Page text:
The subject of packaging is multi layered, with design, functionality, performance, manufacturability, cost and sustainability all being important – and often conflicting – design factors.
As product designers we make daily decisions about material and resource use that we know will impact the environment, so we’re acutely aware that in future we need to be even more innovative in reducing resource use.
The basic problem is – all this waste is hidden to us at an individual level. In our busy lives, when we absentmindedly leave our lunchtime drinks bottle in the park it doesn’t seem like such a big deal. But these insignificant bits of waste soon add up. It’s estimated that in a year’s time you will have thrown away around 200kg of food packaging. Multiply that across the world and you get to some startling figures.
According to PlasticsEurope, 265m tonnes of plastic are produced globally each year, with approximately two thirds being used for packaging; this translates to 170m tonnes of plastic largely disposed of after one use. Biomass, a forward thinking packaging supplier in the US states that:
- An estimated 10% of plastic ends up in the oceans every year
- About 20% comes from ships and platforms in the sea
- The remaining 80% comes from the land – waste that travels through storm drains or watersheds, accumulates in streams, rivers and bays; and eventually finds its way into the oceans.
The result is enough to cause floating islands of plastic waste the size of the USA…
As a sailor myself, I have seen first hand the damage to sea life from plastic waste, thousands of miles from any human population. It’s amazing how often in the middle of the vast wilderness of the ocean you can see the result of someone’s lunch float by.
The second problem is that – believe it or not – plastic can be the most environmentally friendly packaging material. We can argue about the ideal source of the raw materials and biodegradability. But the fact is plastic packaging uses less energy (and creates less carbon dioxide) to make and transport, it performs better (so food lasts longer) and should be easier to recycle.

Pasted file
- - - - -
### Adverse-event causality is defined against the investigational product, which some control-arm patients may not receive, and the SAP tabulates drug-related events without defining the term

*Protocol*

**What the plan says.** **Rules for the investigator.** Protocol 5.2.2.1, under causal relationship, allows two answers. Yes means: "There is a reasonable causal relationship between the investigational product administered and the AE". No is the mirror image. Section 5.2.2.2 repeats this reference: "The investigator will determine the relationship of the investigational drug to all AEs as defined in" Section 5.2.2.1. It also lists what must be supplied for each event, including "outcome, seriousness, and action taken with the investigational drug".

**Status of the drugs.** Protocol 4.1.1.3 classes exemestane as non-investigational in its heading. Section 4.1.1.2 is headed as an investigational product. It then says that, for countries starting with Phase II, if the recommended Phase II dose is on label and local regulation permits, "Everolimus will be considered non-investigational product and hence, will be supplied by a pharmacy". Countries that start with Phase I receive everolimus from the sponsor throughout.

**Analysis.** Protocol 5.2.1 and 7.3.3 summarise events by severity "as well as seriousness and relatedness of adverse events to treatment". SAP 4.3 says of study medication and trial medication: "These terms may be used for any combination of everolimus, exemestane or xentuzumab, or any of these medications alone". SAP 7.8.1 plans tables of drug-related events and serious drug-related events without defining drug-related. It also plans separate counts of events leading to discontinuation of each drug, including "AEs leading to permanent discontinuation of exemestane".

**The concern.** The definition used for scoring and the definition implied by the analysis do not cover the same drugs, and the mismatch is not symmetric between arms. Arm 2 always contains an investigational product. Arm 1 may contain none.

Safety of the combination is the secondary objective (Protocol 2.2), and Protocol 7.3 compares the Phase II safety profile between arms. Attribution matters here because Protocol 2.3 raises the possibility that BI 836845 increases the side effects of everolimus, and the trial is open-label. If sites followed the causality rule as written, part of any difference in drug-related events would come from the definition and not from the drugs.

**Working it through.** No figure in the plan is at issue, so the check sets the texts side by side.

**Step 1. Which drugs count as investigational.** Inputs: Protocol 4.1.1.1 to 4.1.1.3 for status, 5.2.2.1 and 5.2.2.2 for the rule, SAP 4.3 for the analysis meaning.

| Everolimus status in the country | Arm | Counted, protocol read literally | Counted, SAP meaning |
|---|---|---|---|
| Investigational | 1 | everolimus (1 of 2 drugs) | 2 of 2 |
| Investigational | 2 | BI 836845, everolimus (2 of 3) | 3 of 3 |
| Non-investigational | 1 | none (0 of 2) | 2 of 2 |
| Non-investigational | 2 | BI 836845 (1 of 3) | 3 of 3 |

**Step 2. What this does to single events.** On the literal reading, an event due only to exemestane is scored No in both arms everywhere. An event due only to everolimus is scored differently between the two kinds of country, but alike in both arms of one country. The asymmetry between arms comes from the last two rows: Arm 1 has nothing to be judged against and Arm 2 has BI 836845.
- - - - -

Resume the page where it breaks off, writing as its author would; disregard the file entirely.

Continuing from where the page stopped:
So the choice is not whether or not to ban plastic from our lives, but more about how can we develop product and systems that work in harmony to create closed loops of use (“cradle to cradle design”) which ensures we’re not leaking these precious resources into the ocean.
And this isn’t just a moral decision – reducing plastic waste can be a smart commercial move, which can differentiate your brand and reduce costs. Most of the focus in this area is currently on reducing the impact of current products and processes through small incremental improvements. This is of course a very valid approach and is vital part of achieving the future targets. But the most powerful transformations come from a change in our mindset from:
“Can we make this less bad?” (reducing the cradle to grave impact)
“How can we make this a zero impact “cradle to cradle” product?
This is much harder and often requires system innovation alongside new product developments. But starting out with this mindset really can create great win-win solutions.
For example – one company we admire is environmental consumer goods manufacturer Ecover – for always being clear about their mission to produce sustainable packaging and for proving that it can be serious business. Recently Ecover have announced that they will launch the first fully sustainable form of packaging, incorporating plastic waste fished from the sea. What a great way of using the Closed loop system, see below: